Research: Commission highlights the new challenges for Food and Agriculture
The changing attitude of European society to research in food and agriculture demands that researchers pay more attention to the concerns of the public and other stakeholders
Today in Brussels, the annual Euragri conference, entitled “Science for Society – Science with Society” and sponsored by the European Commission, addressed European consumers’ concerns and proposed new goals, roles and rules to respond better and quicker to the needs of society. Research Commissioner Philippe Busquin presented EU initiatives in this area, and called for a European platform on plant science to be formed on the basis of a network of national research programmes. Within the forthcoming 6th EU Research Framework Programme (FP6 2003-2006), €685 million have been earmarked for food quality and safety.
Commissioner for Research Philippe Busquin said: “New technologies, that can bring real benefits to citizens and improve the competitiveness of European agriculture, should not be discarded through ignorance and prejudice. Instead we must work to balance governance and freedom of research to allow the advance of science, and adopt a level-headed approach to evaluate the risks, costs and benefits of each new development. Europe has huge potential to be harnessed through the European Research Area.”
The attitude of European society to research in food and agriculture is changing. Citizens demand safer and healthier food, quality rather than quantity, the right to know and choose where their food comes from and more ethical treatment of farm animals. Recent controversies have highlighted the need for agricultural research and further information on the origins of food products.
The research community and regulatory authorities must consider this when implementing research strategy. Above all, there is a critical need for more dialogue between the various stakeholders, in particular between the researchers and the general public. Researchers need to pay more attention to the concerns and sensitivities of citizens, whilst the general public needs to understand the benefits of new agricultural technologies.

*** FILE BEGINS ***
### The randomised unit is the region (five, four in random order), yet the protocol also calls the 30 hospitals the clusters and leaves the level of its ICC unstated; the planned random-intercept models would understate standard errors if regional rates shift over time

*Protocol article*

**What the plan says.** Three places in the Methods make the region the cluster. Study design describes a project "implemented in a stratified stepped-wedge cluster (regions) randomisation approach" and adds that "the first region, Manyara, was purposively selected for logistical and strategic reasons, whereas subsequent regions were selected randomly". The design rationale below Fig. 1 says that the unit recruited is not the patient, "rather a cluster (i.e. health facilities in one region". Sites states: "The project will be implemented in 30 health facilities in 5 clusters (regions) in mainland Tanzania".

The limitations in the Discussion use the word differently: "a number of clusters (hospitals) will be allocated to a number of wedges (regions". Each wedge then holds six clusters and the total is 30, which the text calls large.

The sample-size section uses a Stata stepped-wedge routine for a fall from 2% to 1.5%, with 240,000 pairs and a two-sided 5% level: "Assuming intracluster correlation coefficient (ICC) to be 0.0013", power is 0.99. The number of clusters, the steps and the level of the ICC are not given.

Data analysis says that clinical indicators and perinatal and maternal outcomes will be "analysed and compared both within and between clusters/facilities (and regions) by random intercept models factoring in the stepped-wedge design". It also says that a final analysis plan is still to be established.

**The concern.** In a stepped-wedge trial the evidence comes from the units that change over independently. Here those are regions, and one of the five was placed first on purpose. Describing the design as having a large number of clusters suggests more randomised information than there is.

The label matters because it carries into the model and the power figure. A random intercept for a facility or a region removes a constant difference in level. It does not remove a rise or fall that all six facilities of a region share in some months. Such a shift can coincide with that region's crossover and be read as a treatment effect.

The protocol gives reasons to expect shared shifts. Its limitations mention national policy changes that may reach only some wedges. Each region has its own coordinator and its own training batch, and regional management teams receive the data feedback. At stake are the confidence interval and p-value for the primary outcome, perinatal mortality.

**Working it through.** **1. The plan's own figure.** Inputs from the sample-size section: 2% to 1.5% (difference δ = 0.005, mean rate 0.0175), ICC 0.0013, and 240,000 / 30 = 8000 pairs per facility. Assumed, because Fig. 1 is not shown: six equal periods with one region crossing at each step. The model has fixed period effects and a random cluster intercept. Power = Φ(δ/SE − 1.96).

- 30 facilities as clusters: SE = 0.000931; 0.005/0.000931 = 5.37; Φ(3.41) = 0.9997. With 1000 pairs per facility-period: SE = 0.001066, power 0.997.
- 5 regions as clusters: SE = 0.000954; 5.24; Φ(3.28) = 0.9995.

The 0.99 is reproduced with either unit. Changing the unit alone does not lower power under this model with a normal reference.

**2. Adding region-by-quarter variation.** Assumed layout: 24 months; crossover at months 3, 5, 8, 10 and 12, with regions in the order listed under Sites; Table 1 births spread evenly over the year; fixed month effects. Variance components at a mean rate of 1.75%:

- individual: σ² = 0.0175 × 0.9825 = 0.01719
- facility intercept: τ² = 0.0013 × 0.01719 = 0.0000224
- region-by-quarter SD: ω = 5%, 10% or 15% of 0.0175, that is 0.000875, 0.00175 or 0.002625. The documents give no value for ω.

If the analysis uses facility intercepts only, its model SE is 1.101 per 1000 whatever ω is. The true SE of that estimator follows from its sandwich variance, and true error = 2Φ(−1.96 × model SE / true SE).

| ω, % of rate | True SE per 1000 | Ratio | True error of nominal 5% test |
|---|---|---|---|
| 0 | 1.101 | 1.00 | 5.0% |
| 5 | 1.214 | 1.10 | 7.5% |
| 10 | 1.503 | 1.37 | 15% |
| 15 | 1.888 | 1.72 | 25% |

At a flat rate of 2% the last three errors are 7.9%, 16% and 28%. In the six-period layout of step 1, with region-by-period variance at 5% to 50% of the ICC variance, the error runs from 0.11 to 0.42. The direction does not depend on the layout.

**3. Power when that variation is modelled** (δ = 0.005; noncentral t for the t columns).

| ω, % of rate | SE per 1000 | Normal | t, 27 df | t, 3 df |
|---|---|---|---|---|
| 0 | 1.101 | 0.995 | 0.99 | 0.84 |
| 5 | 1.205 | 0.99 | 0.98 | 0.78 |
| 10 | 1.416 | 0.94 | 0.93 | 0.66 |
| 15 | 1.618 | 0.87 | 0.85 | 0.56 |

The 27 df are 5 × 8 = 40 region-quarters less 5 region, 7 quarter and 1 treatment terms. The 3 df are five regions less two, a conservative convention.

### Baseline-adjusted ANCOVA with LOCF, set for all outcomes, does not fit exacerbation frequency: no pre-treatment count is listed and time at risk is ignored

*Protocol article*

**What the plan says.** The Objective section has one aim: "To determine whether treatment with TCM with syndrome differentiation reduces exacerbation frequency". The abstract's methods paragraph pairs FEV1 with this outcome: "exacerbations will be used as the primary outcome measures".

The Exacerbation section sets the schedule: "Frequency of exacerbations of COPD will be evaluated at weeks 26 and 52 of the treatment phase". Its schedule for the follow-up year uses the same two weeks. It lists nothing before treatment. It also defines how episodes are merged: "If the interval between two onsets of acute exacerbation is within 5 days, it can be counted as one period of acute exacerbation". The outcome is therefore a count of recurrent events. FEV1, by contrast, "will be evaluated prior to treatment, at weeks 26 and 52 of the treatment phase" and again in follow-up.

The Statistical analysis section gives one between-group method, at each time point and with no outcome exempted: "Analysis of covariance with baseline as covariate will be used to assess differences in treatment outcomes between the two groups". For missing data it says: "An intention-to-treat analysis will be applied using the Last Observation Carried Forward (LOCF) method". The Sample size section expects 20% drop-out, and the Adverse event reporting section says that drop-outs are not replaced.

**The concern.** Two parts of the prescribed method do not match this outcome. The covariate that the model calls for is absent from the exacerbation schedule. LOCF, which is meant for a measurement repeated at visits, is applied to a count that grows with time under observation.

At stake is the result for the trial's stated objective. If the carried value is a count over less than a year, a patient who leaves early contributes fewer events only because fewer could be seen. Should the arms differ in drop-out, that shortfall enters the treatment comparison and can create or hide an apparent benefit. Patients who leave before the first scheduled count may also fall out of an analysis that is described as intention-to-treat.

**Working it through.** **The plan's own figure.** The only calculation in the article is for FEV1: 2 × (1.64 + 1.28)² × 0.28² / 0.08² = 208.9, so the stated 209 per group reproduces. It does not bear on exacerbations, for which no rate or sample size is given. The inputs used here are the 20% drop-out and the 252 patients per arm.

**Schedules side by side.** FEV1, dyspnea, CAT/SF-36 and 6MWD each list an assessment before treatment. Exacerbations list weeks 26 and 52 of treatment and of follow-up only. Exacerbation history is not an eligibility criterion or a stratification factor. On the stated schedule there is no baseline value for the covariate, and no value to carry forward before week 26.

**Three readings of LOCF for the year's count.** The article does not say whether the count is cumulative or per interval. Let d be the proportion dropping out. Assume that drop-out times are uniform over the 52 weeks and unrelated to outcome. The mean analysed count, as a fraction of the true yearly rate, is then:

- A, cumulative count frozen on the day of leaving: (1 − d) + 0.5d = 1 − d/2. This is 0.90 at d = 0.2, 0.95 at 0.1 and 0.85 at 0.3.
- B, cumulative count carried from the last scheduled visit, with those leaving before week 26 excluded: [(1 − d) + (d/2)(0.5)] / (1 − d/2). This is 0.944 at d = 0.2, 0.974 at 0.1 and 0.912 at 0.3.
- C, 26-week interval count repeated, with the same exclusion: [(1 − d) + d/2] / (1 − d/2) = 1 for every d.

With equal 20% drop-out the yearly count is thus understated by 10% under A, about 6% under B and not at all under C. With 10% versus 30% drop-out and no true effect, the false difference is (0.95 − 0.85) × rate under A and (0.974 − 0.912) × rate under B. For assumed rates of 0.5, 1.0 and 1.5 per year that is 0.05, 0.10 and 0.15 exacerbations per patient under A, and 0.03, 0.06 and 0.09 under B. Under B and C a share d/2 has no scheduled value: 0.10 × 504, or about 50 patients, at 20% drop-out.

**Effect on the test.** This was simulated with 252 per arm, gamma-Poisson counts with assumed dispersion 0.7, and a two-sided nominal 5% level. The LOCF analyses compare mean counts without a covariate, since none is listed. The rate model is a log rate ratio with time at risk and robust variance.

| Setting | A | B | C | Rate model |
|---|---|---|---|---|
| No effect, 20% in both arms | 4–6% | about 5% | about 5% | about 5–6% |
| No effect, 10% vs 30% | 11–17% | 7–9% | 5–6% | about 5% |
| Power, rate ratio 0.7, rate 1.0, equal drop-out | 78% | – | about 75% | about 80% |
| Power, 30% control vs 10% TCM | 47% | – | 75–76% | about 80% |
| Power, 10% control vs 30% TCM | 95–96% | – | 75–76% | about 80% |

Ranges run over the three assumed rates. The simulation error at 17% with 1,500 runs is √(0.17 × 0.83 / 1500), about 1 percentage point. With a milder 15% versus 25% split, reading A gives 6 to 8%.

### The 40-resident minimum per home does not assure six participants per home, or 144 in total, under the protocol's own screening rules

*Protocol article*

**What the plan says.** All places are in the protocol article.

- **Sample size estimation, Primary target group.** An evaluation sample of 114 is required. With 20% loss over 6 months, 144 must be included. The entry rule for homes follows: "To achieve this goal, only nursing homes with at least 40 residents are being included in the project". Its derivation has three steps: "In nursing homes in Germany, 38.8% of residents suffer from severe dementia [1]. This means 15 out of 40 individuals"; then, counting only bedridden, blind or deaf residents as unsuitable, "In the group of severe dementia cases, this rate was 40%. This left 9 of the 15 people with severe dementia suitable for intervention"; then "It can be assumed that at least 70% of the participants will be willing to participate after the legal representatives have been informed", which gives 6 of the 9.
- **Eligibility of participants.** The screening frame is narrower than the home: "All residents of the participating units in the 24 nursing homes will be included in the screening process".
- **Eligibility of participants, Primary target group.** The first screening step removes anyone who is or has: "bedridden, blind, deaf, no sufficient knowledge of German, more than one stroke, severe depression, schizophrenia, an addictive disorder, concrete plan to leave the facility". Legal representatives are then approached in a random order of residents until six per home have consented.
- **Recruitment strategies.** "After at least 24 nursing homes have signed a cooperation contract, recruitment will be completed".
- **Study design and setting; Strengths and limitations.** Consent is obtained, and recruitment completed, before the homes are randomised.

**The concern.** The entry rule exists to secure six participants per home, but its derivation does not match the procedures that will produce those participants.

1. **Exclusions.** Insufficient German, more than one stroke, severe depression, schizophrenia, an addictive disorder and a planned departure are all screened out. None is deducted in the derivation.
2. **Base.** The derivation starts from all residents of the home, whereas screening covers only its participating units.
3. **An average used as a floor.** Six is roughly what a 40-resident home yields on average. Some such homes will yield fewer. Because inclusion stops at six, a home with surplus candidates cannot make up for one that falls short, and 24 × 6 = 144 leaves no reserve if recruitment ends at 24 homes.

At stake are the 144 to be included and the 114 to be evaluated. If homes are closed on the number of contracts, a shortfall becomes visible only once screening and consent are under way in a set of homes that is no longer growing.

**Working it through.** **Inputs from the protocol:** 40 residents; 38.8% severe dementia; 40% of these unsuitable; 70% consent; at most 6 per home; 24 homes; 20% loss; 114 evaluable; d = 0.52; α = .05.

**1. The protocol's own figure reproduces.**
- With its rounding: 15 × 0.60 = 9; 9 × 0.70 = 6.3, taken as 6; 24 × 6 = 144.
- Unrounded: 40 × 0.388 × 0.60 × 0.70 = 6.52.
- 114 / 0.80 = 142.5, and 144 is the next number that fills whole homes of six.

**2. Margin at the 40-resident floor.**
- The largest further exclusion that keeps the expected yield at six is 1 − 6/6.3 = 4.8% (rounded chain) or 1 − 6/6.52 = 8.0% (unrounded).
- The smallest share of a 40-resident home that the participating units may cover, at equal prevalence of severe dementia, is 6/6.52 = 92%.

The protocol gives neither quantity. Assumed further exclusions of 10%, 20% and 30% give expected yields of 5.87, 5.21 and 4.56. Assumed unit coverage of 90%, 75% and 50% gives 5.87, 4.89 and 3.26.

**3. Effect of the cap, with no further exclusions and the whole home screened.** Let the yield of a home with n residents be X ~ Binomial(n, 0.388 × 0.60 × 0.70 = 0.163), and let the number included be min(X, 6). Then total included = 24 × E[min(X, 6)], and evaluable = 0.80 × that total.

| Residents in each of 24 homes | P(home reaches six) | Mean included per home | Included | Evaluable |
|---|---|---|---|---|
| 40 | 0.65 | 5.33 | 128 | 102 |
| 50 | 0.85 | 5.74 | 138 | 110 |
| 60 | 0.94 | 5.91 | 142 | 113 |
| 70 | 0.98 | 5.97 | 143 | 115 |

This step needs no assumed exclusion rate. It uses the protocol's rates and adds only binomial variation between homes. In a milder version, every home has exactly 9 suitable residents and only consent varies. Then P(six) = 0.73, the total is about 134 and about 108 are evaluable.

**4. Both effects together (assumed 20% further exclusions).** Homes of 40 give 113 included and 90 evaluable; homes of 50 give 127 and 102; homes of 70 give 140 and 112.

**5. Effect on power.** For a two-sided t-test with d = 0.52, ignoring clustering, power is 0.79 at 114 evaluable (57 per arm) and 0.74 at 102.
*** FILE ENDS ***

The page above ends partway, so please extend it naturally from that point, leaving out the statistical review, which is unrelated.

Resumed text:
The use of genetically modified organisms (GMOs) is an example of this. The use and development of genetically modified crops is increasing in many countries worldwide, but in Europe they are subject to increasingly stringent regulation, for example through the new Directive on the deliberate release of GMOs (2001/18/EC) that enters into force on 17 October 2002. Nevertheless, their use remains controversial and subject to criticism. Several GMO research field trials have been vandalised over the last months across Europe. As a result, industrial GMO research facilities have relocated to other shores.
This is likely to have serious consequences on European competitiveness. In the EU, agricultural production alone is worth €220 billion a year and the industry employs 7.5 million people. The food industry is responsible for the jobs of 2.6 million workers and is valued at €600 billion. An open, science-based dialogue between all stakeholders for and against GMOs is therefore crucial.
To promote this, the Commission is hosting roundtable meetings on GMO safety research, bringing together European bio-safety researchers and other stakeholders, such as consumer organisations, environmental NGOs, national administrations and industry. Through this, the Commission seeks to foster the GMO debate by establishing a continuous discussion forum on the research results of the benefits and risks of GMOs. The Commission has been supporting 81 bio-safety research projects for a total EC funding of €70 million for over 15 years. Together, these projects involved over 400 teams from all parts of Europe.
The Commission aims to create a true European Research Area, linking national research programmes and maximising the wealth expertise in Europe. The forthcoming Sixth Framework programme provides concrete tools to develop such an approach. ERA-NET is an example of this. It is a specific instrument to encourage and support networking and attempts to link up national research programmes. In addition, considerable resources have been allocated to the priority of “Food quality and safety” with €685 million over the four years of the programme. The new opportunities in this sector will be detailed at the launch conference in Brussels on 11-13 November 2002.
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